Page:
TALKING AND DRUM SOLOS by Warren “Baby” Dodds

Talking & Drum Solos + Country Brass Bands 

 (UMS241CD) $13.00 

One of the most important pieces of vinyl ever waxed, TALKING AND DRUM SOLOS is the first recorded
album of drum solos- by one of the great pioneers of jazz percussion: Warren “Baby” Dodds. 

    A mainstay
of the early Chicago jazz scene alongside his brother, clarinetist Johnny
Dodds- and inspiration to countless jazz trapmen (including Han Bennink-
who has cited TALKING as his favorite record), this endlessly inventive
original was born in the Big Easy in 1898. Dodds made his mark in the mid-30s,
peaking as the featured artist at a 1946 Carnegie Hall Pops Concert. 

    The cornerstone
of our remastered UMS reissue is Dodds‚ rare1946 Folkways Records 10″,
featuring him playing and (true to the title) talking about drumming styles
of of the early jazz era, as recorded by the legendary Mose Asch. Also
assembled here for your infotainment & contextual purposes are twenty
bonus tracks from Folkways Records‚ COUNTRY BRASS BANDS OF THE SOUTH, VOLUME
ONE collection, recorded by Frederic Ramsey Jr. Ramsey, a Guggenheim Fellow
who edited the TALKING session, also recorded many strange & wonderful
brass bands from Alabama, Louisiana & Mississippi, circa 1954. These
recordings clearly demonstrate the creative & adventurous sounds that
these early brass bands were capable of back in the day.     Capping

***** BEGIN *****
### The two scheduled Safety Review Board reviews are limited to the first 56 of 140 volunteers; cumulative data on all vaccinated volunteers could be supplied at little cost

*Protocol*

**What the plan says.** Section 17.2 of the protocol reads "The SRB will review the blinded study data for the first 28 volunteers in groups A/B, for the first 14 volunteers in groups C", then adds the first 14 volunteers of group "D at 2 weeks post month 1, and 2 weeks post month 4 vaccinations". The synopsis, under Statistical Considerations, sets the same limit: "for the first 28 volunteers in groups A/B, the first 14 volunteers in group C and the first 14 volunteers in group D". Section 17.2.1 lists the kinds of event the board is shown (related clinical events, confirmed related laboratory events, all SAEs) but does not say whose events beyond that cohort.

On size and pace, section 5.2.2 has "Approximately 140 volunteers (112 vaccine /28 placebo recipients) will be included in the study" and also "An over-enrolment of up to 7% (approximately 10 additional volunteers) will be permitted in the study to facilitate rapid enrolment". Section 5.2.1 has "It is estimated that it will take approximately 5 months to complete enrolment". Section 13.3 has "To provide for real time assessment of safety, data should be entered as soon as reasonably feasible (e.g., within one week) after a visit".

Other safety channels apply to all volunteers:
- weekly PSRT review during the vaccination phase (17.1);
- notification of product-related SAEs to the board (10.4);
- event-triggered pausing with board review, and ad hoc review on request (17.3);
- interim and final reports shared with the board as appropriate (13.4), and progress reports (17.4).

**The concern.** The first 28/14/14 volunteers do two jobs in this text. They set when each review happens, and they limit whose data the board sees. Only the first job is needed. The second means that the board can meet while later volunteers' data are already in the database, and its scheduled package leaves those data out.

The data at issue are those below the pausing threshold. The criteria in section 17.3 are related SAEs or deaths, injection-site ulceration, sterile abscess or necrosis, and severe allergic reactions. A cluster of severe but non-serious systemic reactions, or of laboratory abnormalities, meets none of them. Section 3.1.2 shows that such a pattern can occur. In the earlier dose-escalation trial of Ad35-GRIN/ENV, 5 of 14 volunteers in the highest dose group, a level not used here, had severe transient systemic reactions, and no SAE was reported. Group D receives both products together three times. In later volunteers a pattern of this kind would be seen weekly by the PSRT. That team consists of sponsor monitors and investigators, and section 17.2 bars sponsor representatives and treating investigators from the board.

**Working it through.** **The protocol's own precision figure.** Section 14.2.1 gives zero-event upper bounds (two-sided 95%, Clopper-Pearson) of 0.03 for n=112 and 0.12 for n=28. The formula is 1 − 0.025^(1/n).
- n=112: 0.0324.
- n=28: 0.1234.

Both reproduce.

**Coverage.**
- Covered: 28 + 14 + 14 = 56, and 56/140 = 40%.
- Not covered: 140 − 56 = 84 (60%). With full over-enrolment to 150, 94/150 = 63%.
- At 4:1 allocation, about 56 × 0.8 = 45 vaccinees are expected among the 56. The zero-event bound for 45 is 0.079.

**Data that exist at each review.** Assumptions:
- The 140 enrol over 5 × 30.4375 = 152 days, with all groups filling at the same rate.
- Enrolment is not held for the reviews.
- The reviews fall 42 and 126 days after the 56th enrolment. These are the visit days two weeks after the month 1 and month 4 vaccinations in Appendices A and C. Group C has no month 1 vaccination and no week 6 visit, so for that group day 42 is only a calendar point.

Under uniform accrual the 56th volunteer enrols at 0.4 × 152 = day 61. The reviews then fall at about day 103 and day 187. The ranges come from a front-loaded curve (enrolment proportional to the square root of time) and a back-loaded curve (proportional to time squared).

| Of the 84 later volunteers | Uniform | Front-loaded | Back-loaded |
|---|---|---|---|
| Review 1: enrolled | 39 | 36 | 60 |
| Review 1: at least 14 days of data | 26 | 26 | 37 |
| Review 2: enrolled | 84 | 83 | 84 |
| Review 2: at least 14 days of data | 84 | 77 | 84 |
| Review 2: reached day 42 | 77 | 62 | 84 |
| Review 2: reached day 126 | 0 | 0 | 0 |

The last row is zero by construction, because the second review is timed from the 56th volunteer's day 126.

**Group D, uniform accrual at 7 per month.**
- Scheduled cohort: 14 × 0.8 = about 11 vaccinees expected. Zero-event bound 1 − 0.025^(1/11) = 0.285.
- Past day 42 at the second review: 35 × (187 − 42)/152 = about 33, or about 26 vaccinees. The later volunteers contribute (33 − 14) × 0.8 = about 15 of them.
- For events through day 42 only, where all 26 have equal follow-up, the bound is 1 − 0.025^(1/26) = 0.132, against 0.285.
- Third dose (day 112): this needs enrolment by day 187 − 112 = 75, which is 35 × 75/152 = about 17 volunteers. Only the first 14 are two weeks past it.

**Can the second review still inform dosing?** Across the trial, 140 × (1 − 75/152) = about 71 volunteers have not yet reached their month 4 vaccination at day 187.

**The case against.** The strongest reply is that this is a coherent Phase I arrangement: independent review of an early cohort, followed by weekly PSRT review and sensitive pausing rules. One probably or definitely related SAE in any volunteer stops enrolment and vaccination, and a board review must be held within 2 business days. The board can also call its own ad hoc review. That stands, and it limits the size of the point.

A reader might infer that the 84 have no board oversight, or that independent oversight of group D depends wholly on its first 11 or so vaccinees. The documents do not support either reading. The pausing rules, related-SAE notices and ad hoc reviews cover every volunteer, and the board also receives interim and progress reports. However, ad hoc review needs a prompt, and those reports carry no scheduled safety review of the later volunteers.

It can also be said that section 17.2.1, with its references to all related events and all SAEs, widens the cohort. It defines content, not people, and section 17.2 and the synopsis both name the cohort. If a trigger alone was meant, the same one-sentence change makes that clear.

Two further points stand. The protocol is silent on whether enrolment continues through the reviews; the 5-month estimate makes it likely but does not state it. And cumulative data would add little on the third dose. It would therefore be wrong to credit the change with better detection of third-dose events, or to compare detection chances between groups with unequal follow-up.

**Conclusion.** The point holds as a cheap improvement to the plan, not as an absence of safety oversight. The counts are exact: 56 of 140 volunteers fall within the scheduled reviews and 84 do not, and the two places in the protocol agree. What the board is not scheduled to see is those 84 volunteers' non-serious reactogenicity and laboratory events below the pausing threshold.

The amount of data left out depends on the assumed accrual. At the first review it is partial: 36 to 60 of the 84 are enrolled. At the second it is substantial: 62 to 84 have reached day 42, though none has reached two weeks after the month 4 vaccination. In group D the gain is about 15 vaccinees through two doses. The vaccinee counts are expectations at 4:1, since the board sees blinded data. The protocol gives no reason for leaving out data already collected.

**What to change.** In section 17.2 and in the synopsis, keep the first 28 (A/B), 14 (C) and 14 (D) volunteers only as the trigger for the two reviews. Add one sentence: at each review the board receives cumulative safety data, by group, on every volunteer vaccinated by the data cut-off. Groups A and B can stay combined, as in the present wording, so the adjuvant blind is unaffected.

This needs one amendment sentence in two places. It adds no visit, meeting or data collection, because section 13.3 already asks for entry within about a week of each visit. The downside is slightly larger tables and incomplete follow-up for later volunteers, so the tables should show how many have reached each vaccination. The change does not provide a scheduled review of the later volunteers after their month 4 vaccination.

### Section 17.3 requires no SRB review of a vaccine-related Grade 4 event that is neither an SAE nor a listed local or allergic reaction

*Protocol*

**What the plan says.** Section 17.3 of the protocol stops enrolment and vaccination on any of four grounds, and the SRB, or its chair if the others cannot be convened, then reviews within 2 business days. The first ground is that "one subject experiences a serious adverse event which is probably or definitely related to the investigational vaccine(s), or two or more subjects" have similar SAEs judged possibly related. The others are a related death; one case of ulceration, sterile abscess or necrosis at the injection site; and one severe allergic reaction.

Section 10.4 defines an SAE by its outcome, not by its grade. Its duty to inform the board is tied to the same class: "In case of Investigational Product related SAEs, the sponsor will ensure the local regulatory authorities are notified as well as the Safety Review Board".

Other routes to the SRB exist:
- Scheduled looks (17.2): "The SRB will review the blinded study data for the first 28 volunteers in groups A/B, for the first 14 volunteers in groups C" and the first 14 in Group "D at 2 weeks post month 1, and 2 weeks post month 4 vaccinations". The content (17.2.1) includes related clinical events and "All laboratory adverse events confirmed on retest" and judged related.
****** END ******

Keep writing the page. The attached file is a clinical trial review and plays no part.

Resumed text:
it all off are deeply illuminating liner notes by well-regarded writer
Kevin Whitehead, frequent contributor to THE WIRE, Chicago Reader, and
author of NEW DUTCH SWING. Under license from Smithsonian Folkways. 


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About Jay Babcock

I am an independent writer and editor based in Tucson, Arizona. In 2022: I publish a weeklyish email newsletter called LANDLINE = Previously: I co-founded and edited Arthur Magazine (2002-2008, 2012-13) and curated the three Arthur music festival events (Arthurfest, ArthurBall, and Arthur Nights) (2005-6). Prior to that I was a district office staffer for Congressman Henry A. Waxman, a DJ at Silver Lake pirate radio station KBLT, a copy editor at Larry Flynt Publications, an editor at Mean magazine, and a freelance journalist contributing work to LAWeekly, Mojo, Los Angeles Times, Washington Post, Vibe, Rap Pages, Grand Royal and many other print and online outlets. An extended piece I wrote on Fela Kuti was selected for the Da Capo Best Music Writing 2000 anthology. In 2006, I was somehow listed in the Music section of Los Angeles Magazine's annual "Power" issue. In 2007-8, I produced a blog called "Nature Trumps," about the L.A. River. From 2010 to 2021, I lived in rural wilderness in Joshua Tree, Ca., where I practiced with Buddhist teacher Ruth Denison and was involved in various pro-ecology and social justice activist activities.